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“Bite-Size Bits of Local, National, and Global History”
“Bite-Size Bits of Local, National, and Global History”
Jersey City in Hudson County, New Jersey — The American Northeast (Mid-Atlantic)
 

Fort Wood

 
 
Fort Wood Marker image. Click for full size.
By Bill Coughlin, November 7, 2011
1. Fort Wood Marker
Inscription.
The Statue of Liberty’s pedestal sits atop the remains of Fort Wood, originally one link in a chain of defenses protecting New York City and its vital harbor. The fort was built between 1808 and 1811 in the shape of an eleven-pointed star and was occupied by the War Department as an army post until 1937. The eleven-pointed star design was brought to North America by French military engineers in the 17th century. The fort acted as a lookout position with harbor guns entrenched near the shore. Many incised markings, believed to be Masonic symbols, have been found on its granite exterior walls and the surrounding lawn.
 
Erected by National Park Service.
 
Location. 40° 41.379′ N, 74° 2.623′ W. Marker is in Jersey City, New Jersey, in Hudson County. Touch for map. Marker is located in front of the statue on Liberty Island. Marker is in this post office area: Jersey City NJ 07304, United States of America.
 
Other nearby markers. At least 8 other markers are within walking distance of this marker. Joseph Pulitzer (about 300 feet away, measured in a direct line); Emma Lazarus (about 300 feet away); Alexandre Gustave Eiffel (about 300 feet away); The New Colossus (about
Fort Wood Marker image. Click for full size.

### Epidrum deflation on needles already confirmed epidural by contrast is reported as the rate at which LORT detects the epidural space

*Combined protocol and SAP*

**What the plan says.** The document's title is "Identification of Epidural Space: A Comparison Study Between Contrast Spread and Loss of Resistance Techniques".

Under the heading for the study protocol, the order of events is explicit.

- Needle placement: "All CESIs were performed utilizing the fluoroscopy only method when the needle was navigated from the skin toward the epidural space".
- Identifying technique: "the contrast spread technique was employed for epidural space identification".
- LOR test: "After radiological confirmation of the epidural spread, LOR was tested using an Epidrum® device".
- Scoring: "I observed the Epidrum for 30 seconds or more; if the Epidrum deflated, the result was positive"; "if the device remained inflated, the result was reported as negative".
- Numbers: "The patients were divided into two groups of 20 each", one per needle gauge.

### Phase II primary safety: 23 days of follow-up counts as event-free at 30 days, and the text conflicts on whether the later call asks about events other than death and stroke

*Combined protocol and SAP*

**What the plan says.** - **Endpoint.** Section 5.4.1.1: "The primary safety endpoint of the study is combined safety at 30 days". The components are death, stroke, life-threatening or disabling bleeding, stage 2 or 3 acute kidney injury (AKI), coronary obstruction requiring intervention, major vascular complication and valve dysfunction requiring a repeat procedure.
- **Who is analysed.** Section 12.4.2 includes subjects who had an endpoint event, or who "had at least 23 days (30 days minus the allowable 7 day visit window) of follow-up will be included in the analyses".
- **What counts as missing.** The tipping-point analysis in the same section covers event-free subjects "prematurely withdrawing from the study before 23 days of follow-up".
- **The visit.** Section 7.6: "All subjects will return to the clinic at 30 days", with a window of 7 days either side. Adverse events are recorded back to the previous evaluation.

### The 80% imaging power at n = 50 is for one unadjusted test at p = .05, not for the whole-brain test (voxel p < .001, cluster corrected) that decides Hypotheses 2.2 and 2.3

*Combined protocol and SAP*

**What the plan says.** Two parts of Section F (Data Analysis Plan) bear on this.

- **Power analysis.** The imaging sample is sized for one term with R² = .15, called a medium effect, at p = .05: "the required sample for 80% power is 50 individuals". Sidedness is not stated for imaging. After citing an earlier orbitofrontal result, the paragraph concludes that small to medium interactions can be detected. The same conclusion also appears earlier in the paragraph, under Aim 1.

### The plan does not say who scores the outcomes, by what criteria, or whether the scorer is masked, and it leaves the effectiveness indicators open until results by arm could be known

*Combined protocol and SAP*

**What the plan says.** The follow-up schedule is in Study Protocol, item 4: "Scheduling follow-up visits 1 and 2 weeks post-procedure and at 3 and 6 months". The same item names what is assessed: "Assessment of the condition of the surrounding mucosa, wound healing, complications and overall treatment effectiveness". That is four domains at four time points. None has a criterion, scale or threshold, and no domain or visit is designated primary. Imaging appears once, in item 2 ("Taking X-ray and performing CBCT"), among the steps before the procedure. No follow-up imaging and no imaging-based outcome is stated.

By Bill Coughlin, November 7, 2011
2. Fort Wood Marker
300 feet away in New York); Cornerstone of the Statue of Liberty Pedestal (about 300 feet away in New York); Edouard Rene De Laboulaye (about 300 feet away); Frederic Auguste Bartholdi (about 300 feet away); Liberty’s Symbols (about 400 feet away). Touch for a list and map of all markers in Jersey City.
 
More about this marker. The background of the marker features an aerial view of the Statue of Liberty on the remains of Fort Wood. It has a caption of “The remains of the military base of Fort Wood prior to closing, April 1933.”
Two photographs appear on the right side of the marker. One depicts “Fort Wood cannons, with view of Ellis Island, ca. 1895. Photo courtesy of the State Historical Society of Wisconsin.” The picture below this is of a “Union Army garrison at Fort Wood, 1864.”
 
Categories. Forts, Castles
 
Marker on Liberty Island image. Click for full size.
By Bill Coughlin, November 7, 2011
3. Marker on Liberty Island
The pedestal of the Statue Liberty can be seen here behind the marker.
Granite Walls of Fort Wood image. Click for full size.
By Bill Coughlin, November 7, 2011
4. Granite Walls of Fort Wood
Two points of Fort Wood's eleven-pointed star shaped walls are seen in this photo.
Granite Walls of Fort Wood image. Click for full size.
By Bill Coughlin, November 7, 2011
5. Granite Walls of Fort Wood
Statue of Liberty image. Click for full size.
By Bill Coughlin, November 7, 2011
6. Statue of Liberty
The Statue of Liberty is seen here atop of the remains of Fort Wood.
 
 
Credits. This page was last revised on June 16, 2016. This page originally submitted on November 7, 2011, by Bill Coughlin of North Arlington, New Jersey. This page has been viewed 403 times since then and 28 times this year. Photos:   1, 2, 3, 4, 5, 6. submitted on November 7, 2011, by Bill Coughlin of North Arlington, New Jersey.
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